Issue 168, Winter 2003
Michael Frayn works in an office around the corner from his house in north London. It is an apartment on a modern block, light and airy. His quiet study overlooks a communal park, an old canal that has been drained and planted with trees and shrubs. It is sparsely furnished, with a huge desk, a couple of armchairs, and some bookshelves. Opposite the desk on a low shelf is a row of bronze statuettes, the prizes he has won for several of his plays—the Olivier, the Evening Standard, the Tony. Frayn and his wife, the biographer and critic Claire Tomalin, have just bought a large house by the river near Richmond, where there is enough room for both to have offices at home.
Frayn grew up in south London. His father, who was deaf, worked as an asbestos salesman and his mother was a violinist, gave up a promising professional future to supplement the family income as a shop assistant. She died when Frayn was twelve, and that early loss has left a deep scar that shows up in touches of bittersweet wistfulness, even in his most hilarious comedies. He was educated at Kingston Grammar School and Cambridge, where he read French and Russian and philosophy, and began to write. His first piece for the theater was a sketch for the student revue for Footlights. After university he worked as a journalist at The Manchester Guardian and The Observer, then left to write full-time.
Over the years Frayn has produced an oeuvre as substantial as it is varied—from Noises Off, one of the funniest English farces, to Copenhagen, a worldwide hit about the meeting in 1941 between two giants of atomic physics; through a dozen plays, among them Alphabetical Order, Make and Break, and Benefactors; and as many novels, including The Tin Men, Towards the End of the Morning, and Headlong; a collection of philosophical aphorisms, Constructions; selections of his journalism; and translations of Chekhov’s major plays. Frayn’s deep intelligence, comic genius, and humane values have made him one of Britain’s best-loved authors. Despite a certain aloofness, he is warm, generous, and always of impeccable courtesy.
There are authors who go on mining the same terrain book after book, while every work of yours is a new departure. Take the recent novels: Headlong is based on the discovery of a Brueghel painting that has been missing for centuries and contains a good deal of research and art history, while A Landing on the Sun is almost a spy thriller, and The Trick of It is about the nature of creativity and writing. In between you write plays, which are equally varied. Do you deliberately set out to surprise and be new every time?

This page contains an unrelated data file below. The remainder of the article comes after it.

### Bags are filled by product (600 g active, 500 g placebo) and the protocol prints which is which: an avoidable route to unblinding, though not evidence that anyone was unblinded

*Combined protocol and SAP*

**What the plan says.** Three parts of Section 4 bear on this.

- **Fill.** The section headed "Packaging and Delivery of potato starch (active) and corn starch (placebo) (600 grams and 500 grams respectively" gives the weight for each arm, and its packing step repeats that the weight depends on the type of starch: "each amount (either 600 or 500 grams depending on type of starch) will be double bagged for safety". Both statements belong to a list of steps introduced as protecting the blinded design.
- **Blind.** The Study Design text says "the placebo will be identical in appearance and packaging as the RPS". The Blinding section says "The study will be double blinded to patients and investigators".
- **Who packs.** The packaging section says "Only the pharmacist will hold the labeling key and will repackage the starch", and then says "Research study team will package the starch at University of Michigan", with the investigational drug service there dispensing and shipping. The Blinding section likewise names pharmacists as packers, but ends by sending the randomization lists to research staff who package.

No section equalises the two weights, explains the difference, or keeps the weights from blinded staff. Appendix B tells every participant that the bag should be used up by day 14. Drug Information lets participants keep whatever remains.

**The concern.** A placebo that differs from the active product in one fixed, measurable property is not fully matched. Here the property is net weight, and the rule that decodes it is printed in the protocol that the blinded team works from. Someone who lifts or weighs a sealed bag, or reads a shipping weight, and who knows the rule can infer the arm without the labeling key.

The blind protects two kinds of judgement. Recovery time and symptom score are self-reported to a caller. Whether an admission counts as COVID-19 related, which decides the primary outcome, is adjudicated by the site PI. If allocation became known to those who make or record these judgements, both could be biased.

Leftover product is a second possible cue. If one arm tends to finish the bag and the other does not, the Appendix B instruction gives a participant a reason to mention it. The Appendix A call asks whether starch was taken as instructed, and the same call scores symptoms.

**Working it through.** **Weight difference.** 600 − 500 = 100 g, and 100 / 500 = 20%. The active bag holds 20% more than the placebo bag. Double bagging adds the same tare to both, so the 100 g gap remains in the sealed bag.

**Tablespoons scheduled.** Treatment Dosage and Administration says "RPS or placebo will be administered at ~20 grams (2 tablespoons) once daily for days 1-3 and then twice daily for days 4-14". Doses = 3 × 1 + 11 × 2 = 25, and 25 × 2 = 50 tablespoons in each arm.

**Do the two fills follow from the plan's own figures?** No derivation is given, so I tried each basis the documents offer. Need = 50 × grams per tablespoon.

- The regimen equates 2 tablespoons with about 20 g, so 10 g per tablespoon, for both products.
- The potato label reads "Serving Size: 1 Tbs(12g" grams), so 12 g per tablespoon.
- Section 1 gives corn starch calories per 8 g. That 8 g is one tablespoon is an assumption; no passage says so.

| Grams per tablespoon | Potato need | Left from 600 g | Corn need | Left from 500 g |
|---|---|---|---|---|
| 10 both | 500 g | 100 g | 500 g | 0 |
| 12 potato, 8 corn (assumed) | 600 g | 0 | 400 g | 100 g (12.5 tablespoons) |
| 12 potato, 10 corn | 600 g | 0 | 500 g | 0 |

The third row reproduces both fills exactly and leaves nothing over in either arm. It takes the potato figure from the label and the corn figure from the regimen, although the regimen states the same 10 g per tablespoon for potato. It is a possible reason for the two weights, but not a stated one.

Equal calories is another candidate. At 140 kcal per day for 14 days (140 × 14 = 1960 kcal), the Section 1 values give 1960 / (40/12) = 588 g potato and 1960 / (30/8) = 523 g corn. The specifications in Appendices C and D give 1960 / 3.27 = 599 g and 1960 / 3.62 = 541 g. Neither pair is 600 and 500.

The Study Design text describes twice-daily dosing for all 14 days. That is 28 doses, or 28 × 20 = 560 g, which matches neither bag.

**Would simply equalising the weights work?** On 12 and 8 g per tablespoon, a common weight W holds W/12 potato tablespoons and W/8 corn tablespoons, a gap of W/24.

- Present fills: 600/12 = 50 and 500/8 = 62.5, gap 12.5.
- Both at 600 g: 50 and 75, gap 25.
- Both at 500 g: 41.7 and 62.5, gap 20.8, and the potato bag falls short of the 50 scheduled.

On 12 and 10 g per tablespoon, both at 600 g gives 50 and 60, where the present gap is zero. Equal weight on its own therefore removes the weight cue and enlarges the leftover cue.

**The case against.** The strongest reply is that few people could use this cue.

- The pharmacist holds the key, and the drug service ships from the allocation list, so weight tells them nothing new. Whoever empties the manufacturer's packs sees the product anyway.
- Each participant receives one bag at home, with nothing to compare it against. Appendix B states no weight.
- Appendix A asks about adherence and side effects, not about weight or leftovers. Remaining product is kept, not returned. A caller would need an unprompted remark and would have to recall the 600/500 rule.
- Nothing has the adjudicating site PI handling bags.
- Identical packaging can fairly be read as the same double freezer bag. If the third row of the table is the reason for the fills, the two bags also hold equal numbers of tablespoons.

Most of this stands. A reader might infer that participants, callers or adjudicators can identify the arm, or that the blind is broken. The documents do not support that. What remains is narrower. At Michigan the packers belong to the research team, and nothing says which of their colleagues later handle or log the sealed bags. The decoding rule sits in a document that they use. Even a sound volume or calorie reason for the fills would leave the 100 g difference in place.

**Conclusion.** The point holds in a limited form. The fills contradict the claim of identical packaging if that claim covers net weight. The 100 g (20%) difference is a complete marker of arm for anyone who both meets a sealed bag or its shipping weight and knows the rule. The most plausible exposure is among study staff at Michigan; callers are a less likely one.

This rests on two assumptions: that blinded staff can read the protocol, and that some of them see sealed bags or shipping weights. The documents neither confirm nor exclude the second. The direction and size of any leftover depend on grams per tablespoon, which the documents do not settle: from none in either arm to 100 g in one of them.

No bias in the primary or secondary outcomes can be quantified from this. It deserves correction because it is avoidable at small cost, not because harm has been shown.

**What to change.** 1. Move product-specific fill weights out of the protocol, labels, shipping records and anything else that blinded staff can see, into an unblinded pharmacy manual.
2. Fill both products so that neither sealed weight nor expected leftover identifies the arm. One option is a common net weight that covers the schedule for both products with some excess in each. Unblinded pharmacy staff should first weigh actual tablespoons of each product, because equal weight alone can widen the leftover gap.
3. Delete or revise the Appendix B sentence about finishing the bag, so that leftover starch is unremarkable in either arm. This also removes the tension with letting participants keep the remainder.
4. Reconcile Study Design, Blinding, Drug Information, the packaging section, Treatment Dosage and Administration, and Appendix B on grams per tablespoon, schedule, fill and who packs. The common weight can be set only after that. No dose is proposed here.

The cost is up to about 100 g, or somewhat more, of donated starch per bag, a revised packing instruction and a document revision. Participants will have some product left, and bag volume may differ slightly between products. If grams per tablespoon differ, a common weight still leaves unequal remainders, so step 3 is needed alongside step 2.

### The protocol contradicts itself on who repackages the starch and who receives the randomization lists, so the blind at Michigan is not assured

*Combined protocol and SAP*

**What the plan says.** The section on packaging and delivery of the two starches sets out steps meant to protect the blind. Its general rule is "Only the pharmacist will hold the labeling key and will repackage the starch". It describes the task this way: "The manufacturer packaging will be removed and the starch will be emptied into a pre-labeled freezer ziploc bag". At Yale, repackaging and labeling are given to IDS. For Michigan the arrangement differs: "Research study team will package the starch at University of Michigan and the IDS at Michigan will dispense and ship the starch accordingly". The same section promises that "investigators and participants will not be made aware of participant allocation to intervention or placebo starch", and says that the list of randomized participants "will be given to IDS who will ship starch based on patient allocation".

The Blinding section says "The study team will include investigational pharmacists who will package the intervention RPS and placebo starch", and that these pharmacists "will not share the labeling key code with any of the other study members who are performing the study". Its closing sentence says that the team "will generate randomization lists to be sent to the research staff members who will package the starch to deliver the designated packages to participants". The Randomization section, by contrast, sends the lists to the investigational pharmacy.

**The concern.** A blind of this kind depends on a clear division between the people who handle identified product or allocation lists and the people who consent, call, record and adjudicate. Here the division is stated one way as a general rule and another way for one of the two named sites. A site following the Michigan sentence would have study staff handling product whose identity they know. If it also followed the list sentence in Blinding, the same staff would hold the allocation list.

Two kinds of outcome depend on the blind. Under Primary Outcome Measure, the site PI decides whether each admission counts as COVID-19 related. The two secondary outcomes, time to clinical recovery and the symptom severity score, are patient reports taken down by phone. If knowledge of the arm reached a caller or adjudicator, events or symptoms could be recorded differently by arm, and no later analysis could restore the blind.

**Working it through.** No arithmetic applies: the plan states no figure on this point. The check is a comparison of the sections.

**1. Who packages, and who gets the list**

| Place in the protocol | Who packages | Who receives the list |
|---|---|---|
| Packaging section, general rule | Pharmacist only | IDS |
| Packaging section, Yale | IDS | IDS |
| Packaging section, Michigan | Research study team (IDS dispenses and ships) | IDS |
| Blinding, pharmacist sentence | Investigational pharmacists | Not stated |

Let me say for a start that I don’t think it is a very good idea to write different sorts of things. If I were to give serious practical advice to a young writer about how to succeed I would say, Write the same book, or the same play, over and over again, just very slightly different, so that people get used to it. It takes some time, but if you do it often enough, finally people will get the hang of it, and get familiar with it, and they’ll like it. Then you go on producing a consistent product and you’ll have a market for it. Because the consumer of books or plays, including myself, very reasonably wants to know or have some idea in advance what the book or the play is going to be like. It is the same as buying breakfast cereal: if you buy a packet of cornflakes, you want to be sure it will contain cornflakes and not muesli. It is very irritating if the packet doesn’t contain what you expected it to contain. Similarly it is a reasonable demand from the theatergoer or novel reader that he should get a constant product, which is identified by the author’s brand name.
If I could have done this, I would have. But I don’t have much control over what I produce. All I can do is to write the stories that come to me. And what a story is, is in part the way of telling it. A story is not an event in the outside world—it consists in the telling. It is only when you think that you have found a way of telling the story that you can start writing it. Different stories naturally suggest different ways of telling them. If I had been better organized as a writer, I would have gone beyond the stories’ dictates and imposed my own central imprint on everything.
But everything does bear your imprint. It’s the form that changes.
That is like saying that a criminal commits different sorts of crimes—sometimes he does bank robberies, sometimes he murders people, sometimes he forges pension books—but on all of them he leaves the same fingerprints. He can’t help it. I don’t think there is anything deeper in it than that. That is what consistency is—you have these intellectual fingerprints, and you can’t help leaving them on things.
You once said that you started writing novels because your first attempt at theater, a revue for Footlights at Cambridge, was a complete flop. Then you went back to writing for the theater when you lost your voice as novelist, and now you alternate between the two. What dictates the form?